What Is a Good Flywheel Weight for A Spin Bike?

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If you’ve been looking for an exercise bike recently, you might have noticed that the flywheel weight is frequently mentioned. The flywheel weight is the most important of all the specifications.

As a novice, you can find it difficult to select the appropriate flywheel weight for your spin bike. You may be wondering, “What does a flywheel weight do?” Is a heavier flywheel better on an exercise bike? What are some Common Flywheel Weights?

So, in this post, we’ll explain what a flywheel is, which better, exercise bike magnetic vs. flywheel is, and why it’s the most important thing to consider when buying a spin bike.

What Is a Bike’s Flywheel?

An exercise bike’s flywheel is its nucleus. It’s the large circular disc-shaped mechanical structure at the front of an exercise bike that stores rotational energy and keeps it running smoothly.

A chain or a belt drive connects a flywheel to the pedals. The flywheel rotates as you pedal. The flywheel is easily visible on spin bikes because it is the large disk in the front or back.

If your bike has a magnetic resistance feature, there would be magnets on each side of the spinning flywheel. By bringing the magnets closer to the flywheel, the resistance is increased. The resistance is reduced by removing the magnets from the metal flywheel.

Unlike earlier school systems that used felt pads and friction to produce resistance, magnetic resistance bikes are great since nothing really contacts to build resistance. Such resistance systems do perform, but the felt pad gradually wears out and must be changed.

Regardless of if a bike uses an electromagnetic or mechanical resistance, the flywheel is needed to produce it.

Flywheels are also present on upright and recumbent bikes with arms, even though they are not visible. The majority of home ellipticals often feature weighted flywheels, which operate in a manner comparable to exercise bikes.

Marketers love to boast about their bike’s “perimeter weighted flywheel,” but it’s a meaningless word and almost all the flywheel you see now is weighted perimeter such that much of the weight is placed off the disk.

Heavy Weight Flywheel vs Low Weight Flywheel

When selecting the flywheel weight, it is suggested that heavy flywheels are better than lighter ones. The greater the weight of the flywheel, the smoother the process. A heavy flywheel produces more power at a constant rate of force over time than a lighter ones.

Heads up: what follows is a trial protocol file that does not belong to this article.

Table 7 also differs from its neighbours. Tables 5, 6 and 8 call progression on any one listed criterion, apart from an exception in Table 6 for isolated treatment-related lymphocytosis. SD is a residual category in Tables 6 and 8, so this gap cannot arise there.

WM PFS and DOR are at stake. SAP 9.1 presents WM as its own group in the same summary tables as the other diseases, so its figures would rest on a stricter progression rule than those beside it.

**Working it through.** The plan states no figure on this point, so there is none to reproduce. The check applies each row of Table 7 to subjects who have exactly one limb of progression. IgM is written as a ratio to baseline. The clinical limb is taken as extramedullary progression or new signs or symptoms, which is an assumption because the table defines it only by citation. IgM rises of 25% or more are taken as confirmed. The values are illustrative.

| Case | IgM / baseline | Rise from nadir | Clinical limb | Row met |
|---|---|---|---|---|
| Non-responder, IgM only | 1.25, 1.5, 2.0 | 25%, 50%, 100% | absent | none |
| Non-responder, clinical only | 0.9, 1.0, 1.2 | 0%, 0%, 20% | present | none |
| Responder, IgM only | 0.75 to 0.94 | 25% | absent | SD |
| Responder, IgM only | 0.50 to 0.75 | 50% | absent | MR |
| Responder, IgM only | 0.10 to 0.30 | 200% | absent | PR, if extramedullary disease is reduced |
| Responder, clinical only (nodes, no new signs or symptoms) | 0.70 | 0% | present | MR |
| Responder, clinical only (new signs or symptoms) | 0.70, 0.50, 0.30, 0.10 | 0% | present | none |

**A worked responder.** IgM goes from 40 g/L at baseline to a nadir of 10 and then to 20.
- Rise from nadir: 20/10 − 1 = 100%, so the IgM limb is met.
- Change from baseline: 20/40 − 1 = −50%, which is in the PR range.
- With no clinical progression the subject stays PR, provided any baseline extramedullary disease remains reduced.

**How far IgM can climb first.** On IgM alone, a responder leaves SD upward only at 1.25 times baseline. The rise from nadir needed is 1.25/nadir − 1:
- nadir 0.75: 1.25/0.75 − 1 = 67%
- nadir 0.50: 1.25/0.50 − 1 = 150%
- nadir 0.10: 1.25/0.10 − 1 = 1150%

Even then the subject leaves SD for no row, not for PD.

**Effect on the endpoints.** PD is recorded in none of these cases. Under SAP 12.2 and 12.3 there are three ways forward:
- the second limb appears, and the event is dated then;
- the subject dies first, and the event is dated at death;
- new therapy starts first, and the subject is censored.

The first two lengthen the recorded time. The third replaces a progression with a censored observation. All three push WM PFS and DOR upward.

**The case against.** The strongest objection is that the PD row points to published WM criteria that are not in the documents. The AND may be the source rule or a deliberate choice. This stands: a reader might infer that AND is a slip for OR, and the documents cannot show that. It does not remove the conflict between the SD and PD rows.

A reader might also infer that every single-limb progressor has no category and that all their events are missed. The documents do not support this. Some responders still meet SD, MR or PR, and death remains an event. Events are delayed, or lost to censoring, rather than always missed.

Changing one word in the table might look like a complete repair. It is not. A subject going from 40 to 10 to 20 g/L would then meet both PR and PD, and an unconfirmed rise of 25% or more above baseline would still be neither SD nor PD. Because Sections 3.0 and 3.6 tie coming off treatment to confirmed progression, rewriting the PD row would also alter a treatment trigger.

A heavier flywheel results in a more balanced and less jerky rotation. The heavier the weight of the flywheel, the greater the ratio of friction and momentum you will produce during your workout. 

But a heavier flywheel has some difficulties:

  • One drawback with a heavier flywheel is that it takes more energy and traction to get it started and moving.
  • Heavier flywheel makes the bike more burdensome and difficult to drive.
  • In addition, the bike becomes costly as the wheel becomes heavier.

The common flywheel weight for indoor home bikes is approximately 18-20 kg while it can weigh between 20-22 kg for commercial bikes.

A lighter weight flywheel, on the other hand, takes less work to operate. These flywheels are incapable of producing enough inertia to allow for smooth pedaling.

As a consequence, the riders’ joints can be stressed, potentially leading to injuries. Lighter flywheels also promote in hamstring and glute formation while pedaling, allowing you to ride quicker and work harder.

Flywheel Positioning

Bikes with heavy flywheels generally have the pedals equipped with flywheels just underneath the rider’s feet. This ensures that the bike moves smoothly.

However, putting the flywheel in the sweating zone is not suitable because it raises the chance of wear and tear, meaning that the bike would eventually have to be maintained further.

Today, many cycling bikes place their flywheel on the back of the bike, that is, away from the sweating zone in order to minimize the wear and tear.

Conclusion

In summary, the bikes with heavier flywheels sell for a higher price because they have a bigger flywheel.

Furthermore, in order to meet the desired construction criteria for an indoor cycling bike, the wheel must be located at the back of the bike, away from the sweating area. This reduces wear and tear while also making it easier to transport the bike.

Flywheels in the front of the bike, on the other hand, do a decent job. While this article focused on selecting a bike based on the flywheel, it is important to note that flywheels need not be the only consideration when purchasing a spin bike.

Other important factors to consider include pedaling technique, material reliability, and the simplicity of which the bike can be operated.

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